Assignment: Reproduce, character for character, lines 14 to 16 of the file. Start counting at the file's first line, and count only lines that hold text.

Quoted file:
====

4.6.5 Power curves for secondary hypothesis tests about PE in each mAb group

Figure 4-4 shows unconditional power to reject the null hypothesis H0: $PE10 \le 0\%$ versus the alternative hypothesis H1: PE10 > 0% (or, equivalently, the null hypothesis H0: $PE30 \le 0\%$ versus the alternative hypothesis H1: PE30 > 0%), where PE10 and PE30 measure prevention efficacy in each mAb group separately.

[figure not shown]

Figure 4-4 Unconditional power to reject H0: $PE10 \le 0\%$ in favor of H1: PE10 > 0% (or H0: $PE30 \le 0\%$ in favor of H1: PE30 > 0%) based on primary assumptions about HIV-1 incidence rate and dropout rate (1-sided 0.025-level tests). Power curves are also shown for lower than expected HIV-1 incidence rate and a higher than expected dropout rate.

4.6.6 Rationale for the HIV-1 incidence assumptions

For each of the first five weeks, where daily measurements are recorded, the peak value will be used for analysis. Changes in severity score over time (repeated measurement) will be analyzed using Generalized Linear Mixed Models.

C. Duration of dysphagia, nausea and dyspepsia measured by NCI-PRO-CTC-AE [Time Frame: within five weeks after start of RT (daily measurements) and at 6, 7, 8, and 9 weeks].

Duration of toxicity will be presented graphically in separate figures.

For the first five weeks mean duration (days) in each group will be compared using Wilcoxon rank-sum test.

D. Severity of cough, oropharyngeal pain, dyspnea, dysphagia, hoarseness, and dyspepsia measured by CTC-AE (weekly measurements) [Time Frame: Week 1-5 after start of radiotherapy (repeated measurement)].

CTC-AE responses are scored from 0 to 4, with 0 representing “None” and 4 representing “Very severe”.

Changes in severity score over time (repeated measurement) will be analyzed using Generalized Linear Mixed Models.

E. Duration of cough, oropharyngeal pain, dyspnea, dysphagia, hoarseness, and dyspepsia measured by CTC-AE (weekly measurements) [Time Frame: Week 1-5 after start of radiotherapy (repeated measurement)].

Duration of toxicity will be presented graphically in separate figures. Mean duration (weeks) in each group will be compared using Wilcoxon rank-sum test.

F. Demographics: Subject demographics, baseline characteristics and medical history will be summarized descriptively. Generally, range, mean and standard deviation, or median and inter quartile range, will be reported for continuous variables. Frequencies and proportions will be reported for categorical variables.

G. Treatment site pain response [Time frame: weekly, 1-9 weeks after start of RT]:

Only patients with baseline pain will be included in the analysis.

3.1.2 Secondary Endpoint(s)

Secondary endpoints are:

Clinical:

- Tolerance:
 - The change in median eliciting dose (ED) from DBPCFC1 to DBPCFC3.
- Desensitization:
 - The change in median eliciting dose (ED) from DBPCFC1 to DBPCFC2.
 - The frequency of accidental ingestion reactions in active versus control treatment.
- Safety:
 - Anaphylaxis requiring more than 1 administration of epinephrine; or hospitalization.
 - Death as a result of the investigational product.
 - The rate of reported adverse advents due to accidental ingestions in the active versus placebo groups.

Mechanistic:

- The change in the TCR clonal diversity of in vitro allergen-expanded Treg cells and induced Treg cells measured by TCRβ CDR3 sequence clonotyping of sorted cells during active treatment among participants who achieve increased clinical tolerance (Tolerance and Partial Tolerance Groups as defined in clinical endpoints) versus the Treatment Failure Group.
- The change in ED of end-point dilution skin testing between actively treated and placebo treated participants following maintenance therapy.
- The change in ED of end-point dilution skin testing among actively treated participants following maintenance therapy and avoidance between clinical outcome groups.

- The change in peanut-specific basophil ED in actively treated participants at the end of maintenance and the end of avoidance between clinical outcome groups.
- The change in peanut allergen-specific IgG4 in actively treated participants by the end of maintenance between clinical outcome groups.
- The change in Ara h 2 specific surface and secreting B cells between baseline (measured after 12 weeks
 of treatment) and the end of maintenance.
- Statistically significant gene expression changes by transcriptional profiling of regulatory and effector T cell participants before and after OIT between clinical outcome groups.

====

Duration of toxicity will be presented graphically in separate figures. Mean duration (weeks) in each group will be compared using Wilcoxon rank-sum test.

F. Demographics: Subject demographics, baseline characteristics and medical history will be summarized descriptively. Generally, range, mean and standard deviation, or median and inter quartile range, will be reported for continuous variables. Frequencies and proportions will be reported for categorical variables.

G. Treatment site pain response [Time frame: weekly, 1-9 weeks after start of RT]: